Upending Science
  • 10th October, 2017

Upending Science

By Steven Sidley, Chief Strategist, Ixio Analytics

Chris Andersen, erstwhile editor-in-chief of Wired Magazine and curator of TED, recently made the comment that algorithms have upended science. His reasoning was straightforward - science has always progressed from hypothesis to proof. Or, to put it somewhat differently, a model is proposed and then tested against its intent. If it doesn’t work, then a new model is sought. 

But disciplines like data science often take an entirely different route to discovery. A beautiful example of this was Walmart’s data algorithms, which uncovered the startling fact that consumers stock up on Pop Tarts before a storm. No amount of modelling could have predicted that - the statistical foraging of data science excavated this fact. 

This is not to say that modelling or the hypothesis development and proof have had their days. On the contrary, the more that scientists know about their worlds, the more they are able to take leaps of theoretical logic, and wait for experimental evidence to catch up. This is the story of general relativity - there was not a whit of experimental evidence when it was published by Albert Einstein in 1915, and now, over 100 years later, its predictions continue to gain the support of evidence (the latest being gravitational waves). 

But data science and machine learning often dance to a different tune. Statistics, which underpins much of data science, gives us a set of lenses through which we can look for patterns, without knowing a priori what those patterns might be. Take a tsunami of data, filter it through any number of statistical transformations or neural nets, and see what appears on the other side. Without the scientist’s intent, (or at least without even fuzzy intent) a judicious use of these filters might produce startling results, like statistically significant correlations between two hitherto unrelated data structures.

Once a correlation is unearthed, traditional science can be re-introduced, models and hypotheses can be constructed, causation can be captured and locked down. Or we can simply iterate algorithms, dream up new statistical or learning filters and watch the change of colour of these correlations against their new backgrounds, making their conclusions easier and easier to draw, even if actual causation stays out of reach. 

So data science is often an iterative exploration - we don’t always know what we will find. Traditional science is the opposite - we think we know exactly what we are looking for, and set out looking for a way to prove it. Put the two together, and the chances of unique and useful discoveries multiply.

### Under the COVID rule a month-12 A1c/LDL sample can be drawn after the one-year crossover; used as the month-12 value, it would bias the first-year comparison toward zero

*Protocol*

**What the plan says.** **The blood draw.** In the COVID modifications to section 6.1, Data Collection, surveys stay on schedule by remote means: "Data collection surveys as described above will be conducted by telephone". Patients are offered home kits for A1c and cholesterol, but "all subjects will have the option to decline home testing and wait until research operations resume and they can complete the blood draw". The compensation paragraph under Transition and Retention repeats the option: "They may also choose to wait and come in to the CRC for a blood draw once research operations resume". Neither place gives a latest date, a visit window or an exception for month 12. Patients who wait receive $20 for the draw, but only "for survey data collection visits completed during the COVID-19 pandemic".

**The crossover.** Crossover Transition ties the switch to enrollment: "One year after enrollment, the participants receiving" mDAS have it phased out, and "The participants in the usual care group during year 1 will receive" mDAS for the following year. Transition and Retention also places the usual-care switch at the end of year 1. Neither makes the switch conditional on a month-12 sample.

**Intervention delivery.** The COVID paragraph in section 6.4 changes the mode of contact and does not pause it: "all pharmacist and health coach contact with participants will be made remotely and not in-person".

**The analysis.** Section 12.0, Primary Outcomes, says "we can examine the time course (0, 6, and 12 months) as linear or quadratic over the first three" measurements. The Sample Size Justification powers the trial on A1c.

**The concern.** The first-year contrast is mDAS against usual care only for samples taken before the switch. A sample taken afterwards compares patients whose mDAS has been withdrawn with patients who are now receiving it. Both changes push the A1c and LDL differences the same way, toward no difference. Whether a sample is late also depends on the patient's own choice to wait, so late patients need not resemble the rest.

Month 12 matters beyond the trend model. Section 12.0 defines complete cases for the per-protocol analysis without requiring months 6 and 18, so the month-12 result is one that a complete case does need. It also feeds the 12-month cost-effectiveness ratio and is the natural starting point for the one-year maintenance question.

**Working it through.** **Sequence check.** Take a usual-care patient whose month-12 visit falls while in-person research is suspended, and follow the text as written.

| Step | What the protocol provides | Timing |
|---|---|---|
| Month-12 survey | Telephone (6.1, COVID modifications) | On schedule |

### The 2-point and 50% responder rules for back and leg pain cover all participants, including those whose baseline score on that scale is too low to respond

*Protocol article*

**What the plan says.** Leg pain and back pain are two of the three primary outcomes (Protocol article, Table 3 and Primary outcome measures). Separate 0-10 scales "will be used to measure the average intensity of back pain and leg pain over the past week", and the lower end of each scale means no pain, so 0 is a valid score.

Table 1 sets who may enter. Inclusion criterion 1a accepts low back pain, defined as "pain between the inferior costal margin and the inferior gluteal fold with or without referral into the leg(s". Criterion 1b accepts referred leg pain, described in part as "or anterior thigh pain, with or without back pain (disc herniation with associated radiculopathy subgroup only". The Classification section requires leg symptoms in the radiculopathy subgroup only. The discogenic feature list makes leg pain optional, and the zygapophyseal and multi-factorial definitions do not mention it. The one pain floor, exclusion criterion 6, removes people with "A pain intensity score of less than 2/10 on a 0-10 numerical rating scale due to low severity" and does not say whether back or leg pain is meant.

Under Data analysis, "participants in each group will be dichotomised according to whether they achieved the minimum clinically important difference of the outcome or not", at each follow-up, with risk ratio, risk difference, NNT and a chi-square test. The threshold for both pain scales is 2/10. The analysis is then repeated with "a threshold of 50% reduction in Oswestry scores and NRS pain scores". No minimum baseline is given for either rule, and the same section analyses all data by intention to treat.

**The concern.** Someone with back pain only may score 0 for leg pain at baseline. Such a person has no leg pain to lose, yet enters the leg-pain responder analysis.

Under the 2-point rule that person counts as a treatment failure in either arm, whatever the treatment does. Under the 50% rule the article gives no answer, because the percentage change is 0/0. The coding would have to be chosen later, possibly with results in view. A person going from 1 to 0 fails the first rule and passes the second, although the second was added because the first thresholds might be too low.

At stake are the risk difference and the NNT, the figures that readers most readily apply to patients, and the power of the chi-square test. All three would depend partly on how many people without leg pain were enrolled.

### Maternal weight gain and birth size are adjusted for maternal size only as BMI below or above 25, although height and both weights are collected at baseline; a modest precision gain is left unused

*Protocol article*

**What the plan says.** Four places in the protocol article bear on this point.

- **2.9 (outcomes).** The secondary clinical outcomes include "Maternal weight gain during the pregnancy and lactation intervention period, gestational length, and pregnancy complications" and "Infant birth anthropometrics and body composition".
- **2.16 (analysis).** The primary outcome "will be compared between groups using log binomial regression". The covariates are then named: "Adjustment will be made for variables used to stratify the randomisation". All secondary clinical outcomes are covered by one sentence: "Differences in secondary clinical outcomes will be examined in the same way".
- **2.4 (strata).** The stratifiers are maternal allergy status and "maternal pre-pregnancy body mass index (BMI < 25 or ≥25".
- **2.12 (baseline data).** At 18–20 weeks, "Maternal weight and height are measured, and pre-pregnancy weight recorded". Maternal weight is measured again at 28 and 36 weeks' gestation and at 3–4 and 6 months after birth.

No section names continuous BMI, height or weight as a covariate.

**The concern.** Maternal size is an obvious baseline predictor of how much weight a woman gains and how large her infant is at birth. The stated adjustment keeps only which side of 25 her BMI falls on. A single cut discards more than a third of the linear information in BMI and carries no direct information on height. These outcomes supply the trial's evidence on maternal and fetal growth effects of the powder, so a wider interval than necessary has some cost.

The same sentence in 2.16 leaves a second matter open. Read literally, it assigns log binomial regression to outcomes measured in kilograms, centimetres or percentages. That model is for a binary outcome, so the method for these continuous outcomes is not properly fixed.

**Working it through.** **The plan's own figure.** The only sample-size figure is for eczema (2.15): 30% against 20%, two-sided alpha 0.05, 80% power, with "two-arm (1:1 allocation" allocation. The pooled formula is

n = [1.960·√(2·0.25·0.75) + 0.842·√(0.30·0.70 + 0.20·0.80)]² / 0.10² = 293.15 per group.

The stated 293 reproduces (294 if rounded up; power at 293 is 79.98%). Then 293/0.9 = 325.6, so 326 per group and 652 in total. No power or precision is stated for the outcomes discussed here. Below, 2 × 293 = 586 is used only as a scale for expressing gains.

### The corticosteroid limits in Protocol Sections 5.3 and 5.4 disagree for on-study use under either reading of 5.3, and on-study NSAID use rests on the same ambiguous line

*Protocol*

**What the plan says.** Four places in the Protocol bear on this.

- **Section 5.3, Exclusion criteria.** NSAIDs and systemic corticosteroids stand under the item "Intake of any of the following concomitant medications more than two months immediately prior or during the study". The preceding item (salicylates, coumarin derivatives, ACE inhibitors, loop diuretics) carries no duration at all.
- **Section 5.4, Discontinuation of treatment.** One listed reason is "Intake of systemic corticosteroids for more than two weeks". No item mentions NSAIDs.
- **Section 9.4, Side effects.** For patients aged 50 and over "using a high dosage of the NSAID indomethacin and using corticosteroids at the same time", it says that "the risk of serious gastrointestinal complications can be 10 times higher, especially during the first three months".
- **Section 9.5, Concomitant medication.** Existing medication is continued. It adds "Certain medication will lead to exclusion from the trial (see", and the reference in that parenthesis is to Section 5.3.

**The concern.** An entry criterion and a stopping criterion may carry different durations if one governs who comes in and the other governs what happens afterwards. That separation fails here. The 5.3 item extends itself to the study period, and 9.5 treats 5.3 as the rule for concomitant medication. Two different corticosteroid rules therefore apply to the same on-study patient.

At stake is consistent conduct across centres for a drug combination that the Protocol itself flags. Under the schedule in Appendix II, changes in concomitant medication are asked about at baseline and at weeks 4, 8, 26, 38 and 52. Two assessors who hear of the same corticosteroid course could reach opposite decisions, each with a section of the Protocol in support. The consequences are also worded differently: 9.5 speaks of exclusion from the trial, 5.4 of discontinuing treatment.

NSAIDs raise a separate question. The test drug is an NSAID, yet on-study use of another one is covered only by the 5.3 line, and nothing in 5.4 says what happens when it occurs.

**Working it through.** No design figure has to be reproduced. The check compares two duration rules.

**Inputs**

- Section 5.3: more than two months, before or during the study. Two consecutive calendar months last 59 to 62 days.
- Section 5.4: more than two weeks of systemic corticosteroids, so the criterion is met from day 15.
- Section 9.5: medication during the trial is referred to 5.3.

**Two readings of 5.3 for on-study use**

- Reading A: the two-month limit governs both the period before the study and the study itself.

At Ixio Analytics we chase these twin rainbows. Out data scientists are steeped in traditional scientific methods. We propose, we forage, we model, we filter. And at the end, we discover. 

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About Author

Steve has over 35 years’ experience in diverse areas of business, technology, telecommunications, media, information management and private equity and has worked at operational, executive and board levels. After qualifying with an MSc (Computer Science) from the University of California Los Angeles in 1979, Steve spent the next 17 years in California. This was the Cambrian period of technological development, particularly on the West Coast of the US, and he was fortunate enough to be involved with a great deal of new technology. This included working as an engineer on the Space program at Hughes, followed by designing video games at Tronix, a stint as an artificial intelligence researcher at Citicorp research in Los Angeles, and a period spent designing computer peripherals. Steve also founded one of Los Angeles’ most successful computer animation companies, Sidley Wright, which was sold to National Video Systems in 1994. Steve returned to South Africa in 1995 where he has held a number of C-level positions in blue chip companies including as the Group Chief Technology Officer for Anglo American plc. In South Africa, Steve has successfully co-founded two companies and continues to work on private equity and venture capital transactions. Steve also serves on several boards of directors. Steve is an award-winning novelist, and has published 4 books with Pan MacMillan.